From Washington to California, Oklahoma to Arizona, and Sweden to Iowa, Paul Opperman learned to make boots from some of the best in the business.
In 2006, he enrolled in Alan Zerobnik’s Shoe School in Port Townsend, WA. A four-month apprenticeship that focused on sewing and pattern cutting followed at WindWalkers in Bodega Bay, CA. In 2011, Paul took a one-month course with Lisa Sorrell in Guthrie, OK as a private student. He credits her with the techniques he uses. “Her methods are 90% of how I make boots,” Paul reported. In 2014, he spent a week studying last fitting and heel and toe shaping with Paul Krause in Prescott, AZ, and most recently, Paul spent a week in Ostersund, Sweden as a student of Janne Melkersson learning the techniques associated with English riding boot construction.
With degrees in engineering from Iowa State and Colorado State and eleven years of experience in the corporate world, Paul changed his career path in 2011 and elected to follow his passion. He began making three styles of boots: western, English riding, and lace-up boots. Paul combined his training in engineering with his skill as an artist and craftsman. He now travels from his home to his shop, located just adjacent to his backyard deck. An enviable contrast to his former life in the corporate world.
Using what he describes as “fairly old school methods,” Paul uses lots of hand tools and completes all the sewing by hand or on a sewing machine built in the 1950s. During his initial meeting with clients, he starts with a blank boot drawn on paper. Paul works with each individual in the design of the boot. Boots can be as plain or fancy as the client wishes. Paul has designed boots that have included the names of the client’s children inlaid in the shaft of the boots, boots that are historically based – such as those worn by Abe Lincoln or Gene Autry – and even boots made for Mark Hirsch, local author of That Tree, who wanted boots adorned with oak leaves and acorns to be worn on his book tours. How perfect!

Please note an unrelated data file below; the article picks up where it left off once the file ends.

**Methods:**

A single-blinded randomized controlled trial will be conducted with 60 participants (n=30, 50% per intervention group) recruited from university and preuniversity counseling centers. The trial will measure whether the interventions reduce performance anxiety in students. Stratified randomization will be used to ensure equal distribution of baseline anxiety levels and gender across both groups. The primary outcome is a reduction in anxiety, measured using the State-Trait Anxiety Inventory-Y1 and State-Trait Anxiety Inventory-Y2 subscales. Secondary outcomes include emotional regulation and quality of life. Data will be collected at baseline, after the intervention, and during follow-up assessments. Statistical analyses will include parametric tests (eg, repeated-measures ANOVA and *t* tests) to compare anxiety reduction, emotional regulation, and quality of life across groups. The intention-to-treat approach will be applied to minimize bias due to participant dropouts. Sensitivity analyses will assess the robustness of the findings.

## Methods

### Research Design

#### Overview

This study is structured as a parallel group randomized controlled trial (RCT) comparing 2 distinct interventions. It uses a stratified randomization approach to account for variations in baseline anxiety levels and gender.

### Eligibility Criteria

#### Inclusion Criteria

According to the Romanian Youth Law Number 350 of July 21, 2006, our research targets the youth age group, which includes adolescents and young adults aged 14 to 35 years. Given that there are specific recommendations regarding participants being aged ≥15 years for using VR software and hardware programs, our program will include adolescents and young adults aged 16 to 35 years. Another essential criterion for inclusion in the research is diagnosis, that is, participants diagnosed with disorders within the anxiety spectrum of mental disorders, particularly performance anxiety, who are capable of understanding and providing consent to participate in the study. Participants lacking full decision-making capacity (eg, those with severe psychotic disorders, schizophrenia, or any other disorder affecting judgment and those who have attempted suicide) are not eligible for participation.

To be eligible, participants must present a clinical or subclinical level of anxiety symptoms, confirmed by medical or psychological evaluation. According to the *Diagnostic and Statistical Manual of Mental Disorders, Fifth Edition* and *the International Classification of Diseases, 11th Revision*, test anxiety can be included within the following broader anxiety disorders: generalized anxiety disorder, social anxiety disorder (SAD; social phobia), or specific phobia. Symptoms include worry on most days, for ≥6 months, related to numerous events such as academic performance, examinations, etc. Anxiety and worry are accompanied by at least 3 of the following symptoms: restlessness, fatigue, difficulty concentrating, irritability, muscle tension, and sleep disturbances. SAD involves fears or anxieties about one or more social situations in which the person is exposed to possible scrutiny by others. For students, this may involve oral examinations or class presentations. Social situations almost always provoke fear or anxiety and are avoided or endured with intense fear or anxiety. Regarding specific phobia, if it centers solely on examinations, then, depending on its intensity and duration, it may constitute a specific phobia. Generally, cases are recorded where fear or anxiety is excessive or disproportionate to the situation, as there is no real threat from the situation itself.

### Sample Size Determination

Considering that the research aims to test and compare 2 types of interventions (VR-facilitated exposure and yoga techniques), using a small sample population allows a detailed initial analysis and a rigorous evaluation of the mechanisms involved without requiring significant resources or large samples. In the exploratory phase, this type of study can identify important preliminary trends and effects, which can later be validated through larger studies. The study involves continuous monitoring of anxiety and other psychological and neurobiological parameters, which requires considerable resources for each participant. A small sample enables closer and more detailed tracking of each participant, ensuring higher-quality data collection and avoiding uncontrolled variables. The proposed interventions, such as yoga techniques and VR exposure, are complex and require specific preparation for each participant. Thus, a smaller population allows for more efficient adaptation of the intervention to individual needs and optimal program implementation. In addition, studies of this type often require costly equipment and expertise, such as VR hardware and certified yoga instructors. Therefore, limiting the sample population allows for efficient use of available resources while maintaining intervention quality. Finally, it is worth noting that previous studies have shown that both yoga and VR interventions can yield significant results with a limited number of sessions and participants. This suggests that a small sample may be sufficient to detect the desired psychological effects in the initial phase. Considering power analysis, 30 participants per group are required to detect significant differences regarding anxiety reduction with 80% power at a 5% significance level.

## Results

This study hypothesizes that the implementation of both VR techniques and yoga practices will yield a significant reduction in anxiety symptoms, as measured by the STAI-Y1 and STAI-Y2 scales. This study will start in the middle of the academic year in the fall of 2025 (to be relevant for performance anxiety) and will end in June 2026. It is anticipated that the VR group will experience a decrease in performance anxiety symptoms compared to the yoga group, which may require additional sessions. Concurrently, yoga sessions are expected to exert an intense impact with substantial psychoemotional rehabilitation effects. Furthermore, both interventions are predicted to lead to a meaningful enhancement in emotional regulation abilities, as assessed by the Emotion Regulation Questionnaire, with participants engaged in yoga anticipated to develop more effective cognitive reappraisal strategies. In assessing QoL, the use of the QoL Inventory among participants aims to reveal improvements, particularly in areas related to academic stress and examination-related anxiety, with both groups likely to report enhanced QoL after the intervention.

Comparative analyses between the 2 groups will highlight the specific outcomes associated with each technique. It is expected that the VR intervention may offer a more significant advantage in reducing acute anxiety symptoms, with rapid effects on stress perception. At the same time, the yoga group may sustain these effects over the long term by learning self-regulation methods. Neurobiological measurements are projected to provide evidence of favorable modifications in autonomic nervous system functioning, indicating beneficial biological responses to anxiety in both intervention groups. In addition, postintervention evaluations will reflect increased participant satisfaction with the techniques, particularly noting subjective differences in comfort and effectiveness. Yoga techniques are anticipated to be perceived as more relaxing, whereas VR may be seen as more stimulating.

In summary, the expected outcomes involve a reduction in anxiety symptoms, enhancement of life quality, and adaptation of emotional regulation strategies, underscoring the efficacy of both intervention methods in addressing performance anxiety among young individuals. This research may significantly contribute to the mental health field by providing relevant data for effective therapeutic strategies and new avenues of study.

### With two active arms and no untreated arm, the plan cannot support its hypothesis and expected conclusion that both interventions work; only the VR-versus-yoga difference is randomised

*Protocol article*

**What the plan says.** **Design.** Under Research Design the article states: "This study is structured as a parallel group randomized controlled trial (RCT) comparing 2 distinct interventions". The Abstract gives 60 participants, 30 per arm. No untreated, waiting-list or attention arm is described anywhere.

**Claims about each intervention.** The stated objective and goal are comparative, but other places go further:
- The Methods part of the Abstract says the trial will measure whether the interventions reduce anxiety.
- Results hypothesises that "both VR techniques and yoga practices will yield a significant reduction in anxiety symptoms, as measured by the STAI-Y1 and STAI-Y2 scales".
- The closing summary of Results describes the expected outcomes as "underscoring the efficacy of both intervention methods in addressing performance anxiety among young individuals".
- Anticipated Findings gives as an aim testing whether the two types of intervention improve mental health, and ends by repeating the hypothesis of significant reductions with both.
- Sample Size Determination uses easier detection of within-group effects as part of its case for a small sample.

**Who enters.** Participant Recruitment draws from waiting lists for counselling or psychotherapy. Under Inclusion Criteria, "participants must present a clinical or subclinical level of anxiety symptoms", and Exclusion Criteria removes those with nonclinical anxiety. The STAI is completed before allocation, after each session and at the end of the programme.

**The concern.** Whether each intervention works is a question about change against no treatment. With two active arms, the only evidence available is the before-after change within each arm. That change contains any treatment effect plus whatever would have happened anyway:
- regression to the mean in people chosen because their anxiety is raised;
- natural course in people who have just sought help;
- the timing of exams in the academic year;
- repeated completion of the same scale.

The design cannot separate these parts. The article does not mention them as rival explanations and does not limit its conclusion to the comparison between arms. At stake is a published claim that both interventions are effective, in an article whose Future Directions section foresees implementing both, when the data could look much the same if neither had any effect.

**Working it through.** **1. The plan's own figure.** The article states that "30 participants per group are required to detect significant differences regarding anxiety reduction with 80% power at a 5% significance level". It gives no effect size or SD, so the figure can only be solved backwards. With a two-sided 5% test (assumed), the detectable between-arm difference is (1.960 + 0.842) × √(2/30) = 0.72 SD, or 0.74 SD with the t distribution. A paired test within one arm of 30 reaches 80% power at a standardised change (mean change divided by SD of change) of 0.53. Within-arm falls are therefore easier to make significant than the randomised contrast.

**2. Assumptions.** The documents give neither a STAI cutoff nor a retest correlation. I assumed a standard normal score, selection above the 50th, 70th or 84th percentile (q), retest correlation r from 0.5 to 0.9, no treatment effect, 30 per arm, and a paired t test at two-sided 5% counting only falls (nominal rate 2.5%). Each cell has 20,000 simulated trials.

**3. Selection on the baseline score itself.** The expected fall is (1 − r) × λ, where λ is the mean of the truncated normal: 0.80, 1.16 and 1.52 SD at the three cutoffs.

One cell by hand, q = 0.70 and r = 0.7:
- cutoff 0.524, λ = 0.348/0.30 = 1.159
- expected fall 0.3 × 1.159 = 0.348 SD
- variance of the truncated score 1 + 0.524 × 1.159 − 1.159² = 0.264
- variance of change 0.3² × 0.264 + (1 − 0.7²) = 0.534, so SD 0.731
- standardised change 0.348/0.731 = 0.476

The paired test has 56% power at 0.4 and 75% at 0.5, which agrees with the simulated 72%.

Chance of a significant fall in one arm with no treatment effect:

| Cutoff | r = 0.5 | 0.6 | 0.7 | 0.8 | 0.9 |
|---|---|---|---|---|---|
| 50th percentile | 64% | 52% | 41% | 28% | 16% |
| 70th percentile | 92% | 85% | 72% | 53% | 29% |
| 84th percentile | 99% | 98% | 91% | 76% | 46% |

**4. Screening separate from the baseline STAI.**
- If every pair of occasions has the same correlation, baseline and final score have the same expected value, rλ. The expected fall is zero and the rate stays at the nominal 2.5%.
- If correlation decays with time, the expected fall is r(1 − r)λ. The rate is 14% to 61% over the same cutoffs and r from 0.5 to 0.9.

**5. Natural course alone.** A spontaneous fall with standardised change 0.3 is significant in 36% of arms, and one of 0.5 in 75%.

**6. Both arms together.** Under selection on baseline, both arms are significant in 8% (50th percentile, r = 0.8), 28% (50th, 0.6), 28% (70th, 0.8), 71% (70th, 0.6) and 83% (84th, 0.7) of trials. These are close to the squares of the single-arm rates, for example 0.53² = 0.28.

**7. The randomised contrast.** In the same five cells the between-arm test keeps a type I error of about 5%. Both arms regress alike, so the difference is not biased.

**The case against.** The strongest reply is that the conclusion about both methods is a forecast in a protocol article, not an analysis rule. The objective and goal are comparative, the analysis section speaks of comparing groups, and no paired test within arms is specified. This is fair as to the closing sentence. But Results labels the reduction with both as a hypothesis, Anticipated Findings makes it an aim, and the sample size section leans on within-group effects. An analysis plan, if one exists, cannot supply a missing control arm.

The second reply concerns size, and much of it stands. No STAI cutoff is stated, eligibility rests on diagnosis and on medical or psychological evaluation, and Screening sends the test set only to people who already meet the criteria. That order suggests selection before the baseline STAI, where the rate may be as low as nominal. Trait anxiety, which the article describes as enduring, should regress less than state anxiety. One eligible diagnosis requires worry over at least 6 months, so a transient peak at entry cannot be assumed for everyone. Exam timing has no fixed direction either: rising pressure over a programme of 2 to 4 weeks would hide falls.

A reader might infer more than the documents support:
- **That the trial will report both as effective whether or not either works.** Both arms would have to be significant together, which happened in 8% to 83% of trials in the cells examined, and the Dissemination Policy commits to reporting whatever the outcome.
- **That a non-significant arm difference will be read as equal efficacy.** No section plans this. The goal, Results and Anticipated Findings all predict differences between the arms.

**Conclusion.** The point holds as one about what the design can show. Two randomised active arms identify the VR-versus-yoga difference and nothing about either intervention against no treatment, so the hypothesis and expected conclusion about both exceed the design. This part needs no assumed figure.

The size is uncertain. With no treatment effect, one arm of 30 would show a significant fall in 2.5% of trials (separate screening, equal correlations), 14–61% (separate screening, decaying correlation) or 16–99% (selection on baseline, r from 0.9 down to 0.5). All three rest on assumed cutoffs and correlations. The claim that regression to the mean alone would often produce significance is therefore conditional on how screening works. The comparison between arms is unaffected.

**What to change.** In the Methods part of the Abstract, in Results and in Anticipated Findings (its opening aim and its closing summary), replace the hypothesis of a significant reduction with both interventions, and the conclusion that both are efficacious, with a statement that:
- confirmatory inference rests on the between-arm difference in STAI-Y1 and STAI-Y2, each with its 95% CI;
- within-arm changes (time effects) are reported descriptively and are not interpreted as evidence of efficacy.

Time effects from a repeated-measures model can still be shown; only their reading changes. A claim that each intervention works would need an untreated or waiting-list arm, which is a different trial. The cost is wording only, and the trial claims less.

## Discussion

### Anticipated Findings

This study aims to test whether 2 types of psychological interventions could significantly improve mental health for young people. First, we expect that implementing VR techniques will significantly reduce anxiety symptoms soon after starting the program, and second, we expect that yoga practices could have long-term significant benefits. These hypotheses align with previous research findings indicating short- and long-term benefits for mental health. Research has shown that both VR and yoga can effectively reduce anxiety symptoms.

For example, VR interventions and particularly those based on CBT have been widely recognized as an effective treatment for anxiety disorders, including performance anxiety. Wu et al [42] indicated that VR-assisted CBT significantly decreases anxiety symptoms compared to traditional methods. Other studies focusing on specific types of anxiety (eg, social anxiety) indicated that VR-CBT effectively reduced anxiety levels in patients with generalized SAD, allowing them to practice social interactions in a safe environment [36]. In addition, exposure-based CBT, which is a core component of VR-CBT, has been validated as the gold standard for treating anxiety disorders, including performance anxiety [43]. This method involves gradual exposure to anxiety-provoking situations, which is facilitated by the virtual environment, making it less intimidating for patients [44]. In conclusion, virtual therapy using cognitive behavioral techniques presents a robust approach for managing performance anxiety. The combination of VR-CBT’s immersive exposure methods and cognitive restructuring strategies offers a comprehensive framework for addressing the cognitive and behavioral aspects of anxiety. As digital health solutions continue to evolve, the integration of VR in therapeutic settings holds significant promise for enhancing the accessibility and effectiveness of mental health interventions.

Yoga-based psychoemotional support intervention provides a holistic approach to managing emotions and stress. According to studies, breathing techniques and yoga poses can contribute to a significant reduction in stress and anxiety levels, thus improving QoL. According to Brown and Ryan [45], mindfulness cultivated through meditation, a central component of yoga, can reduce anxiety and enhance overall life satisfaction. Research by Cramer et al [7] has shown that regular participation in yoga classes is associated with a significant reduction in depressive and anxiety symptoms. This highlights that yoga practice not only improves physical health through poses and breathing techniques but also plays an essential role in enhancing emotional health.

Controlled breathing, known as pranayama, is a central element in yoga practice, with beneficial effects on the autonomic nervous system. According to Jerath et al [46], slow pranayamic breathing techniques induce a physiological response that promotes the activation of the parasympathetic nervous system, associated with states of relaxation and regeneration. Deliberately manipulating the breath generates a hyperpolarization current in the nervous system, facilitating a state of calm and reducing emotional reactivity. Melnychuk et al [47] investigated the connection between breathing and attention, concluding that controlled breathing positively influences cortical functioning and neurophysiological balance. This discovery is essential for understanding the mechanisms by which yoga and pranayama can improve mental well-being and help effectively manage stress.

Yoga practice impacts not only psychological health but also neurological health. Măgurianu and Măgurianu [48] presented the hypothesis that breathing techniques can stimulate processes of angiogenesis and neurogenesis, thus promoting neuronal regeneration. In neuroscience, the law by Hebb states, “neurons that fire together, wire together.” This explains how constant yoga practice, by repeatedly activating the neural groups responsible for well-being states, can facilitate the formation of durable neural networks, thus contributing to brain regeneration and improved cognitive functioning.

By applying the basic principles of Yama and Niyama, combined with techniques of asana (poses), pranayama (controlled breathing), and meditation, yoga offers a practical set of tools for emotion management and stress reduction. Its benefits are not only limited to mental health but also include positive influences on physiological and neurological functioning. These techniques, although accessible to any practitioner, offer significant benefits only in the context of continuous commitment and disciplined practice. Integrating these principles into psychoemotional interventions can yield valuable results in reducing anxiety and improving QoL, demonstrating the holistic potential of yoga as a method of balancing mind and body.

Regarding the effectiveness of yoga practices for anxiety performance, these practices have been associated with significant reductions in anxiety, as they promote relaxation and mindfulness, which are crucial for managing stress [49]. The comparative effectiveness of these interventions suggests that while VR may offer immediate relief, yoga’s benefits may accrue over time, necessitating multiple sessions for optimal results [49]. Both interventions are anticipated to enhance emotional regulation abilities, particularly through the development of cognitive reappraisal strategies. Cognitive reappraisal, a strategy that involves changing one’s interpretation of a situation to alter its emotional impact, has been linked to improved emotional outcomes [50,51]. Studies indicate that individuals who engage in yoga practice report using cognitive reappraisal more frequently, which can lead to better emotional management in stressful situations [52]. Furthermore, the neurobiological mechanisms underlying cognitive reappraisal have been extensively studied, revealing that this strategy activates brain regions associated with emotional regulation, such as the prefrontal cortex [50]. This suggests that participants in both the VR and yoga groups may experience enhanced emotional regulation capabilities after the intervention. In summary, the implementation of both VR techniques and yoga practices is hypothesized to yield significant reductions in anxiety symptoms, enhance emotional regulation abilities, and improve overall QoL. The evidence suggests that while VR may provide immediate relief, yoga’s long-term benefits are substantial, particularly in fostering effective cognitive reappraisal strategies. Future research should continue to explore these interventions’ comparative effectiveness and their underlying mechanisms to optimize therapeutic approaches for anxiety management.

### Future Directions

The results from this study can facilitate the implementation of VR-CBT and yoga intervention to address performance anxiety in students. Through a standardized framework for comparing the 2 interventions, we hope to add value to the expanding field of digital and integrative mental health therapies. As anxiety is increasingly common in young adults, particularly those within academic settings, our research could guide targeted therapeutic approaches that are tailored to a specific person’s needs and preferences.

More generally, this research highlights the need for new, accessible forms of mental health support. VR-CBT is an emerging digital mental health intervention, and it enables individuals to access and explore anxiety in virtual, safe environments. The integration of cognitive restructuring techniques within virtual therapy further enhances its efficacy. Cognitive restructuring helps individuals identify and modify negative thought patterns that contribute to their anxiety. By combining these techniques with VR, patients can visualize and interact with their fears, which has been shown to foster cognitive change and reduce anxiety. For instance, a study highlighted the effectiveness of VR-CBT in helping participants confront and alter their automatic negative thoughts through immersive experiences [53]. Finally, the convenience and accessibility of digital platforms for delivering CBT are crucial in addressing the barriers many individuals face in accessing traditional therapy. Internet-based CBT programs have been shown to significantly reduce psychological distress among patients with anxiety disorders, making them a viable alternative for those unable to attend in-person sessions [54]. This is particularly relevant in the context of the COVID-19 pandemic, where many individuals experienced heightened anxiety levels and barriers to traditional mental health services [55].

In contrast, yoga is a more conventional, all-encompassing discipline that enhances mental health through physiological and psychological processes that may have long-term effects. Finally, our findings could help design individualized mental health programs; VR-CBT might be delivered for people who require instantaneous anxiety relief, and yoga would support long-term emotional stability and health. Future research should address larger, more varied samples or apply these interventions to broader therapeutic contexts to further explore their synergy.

Paul then takes a foot print, a tracing, and at least eight measurements per foot. For riding boots, he measures every two inches up to the knee as riders typically prefer a tight fit. Paul keeps 3/4-inch and 1 5/8-inch heel heights in stock and can get 2 1/2-inch heel heights should that be a customer’s preference. He advises that most western boots are 13-14 inches tall while riding boots are tall enough to touch the back of one’s thighs when seated.
When being measured, clients are encouraged to wear the socks they intend to wear with the boots to ensure a proper fit. Boots that fit properly should be tight through the arch with room that permits the toes to wiggle and the heels to move very slightly up and down.
With measurements and designs in hand, clients must also consider the type of leather and color they desire. Options range from calf to ostrich and alligator to kangaroo. The newest skin available for consideration is salmon skin from Iceland. In fact, Paul is currently working with a client whose boot design includes sea turtles and fish – a great use for that salmon skin. All leathers are dyed prior to delivery to Paul’s shop so clients can see and feel the products that will be used to make their custom boots.
In addition, Paul sends clients photographs once or twice a week to keep them apprised of his progress. His customers quite literally see their boots take shape every step of the way.
It takes Paul 25-30 hours to make the simplest boots he sells. For those that are highly decorated with inlay and lots of stitching, nearly 100 hours can be required to do the job. Prices range from $1500 to over $2000.
While national news recently suggested that boot making is a dying art, it’s clearly alive and well in Dubuque. If you’d like to learn more about custom boots made for walkin’, ridin’ or workin’, please visit Paul’s website at www.PaulsBoots.com or contact him via email at firstname.lastname@example.org.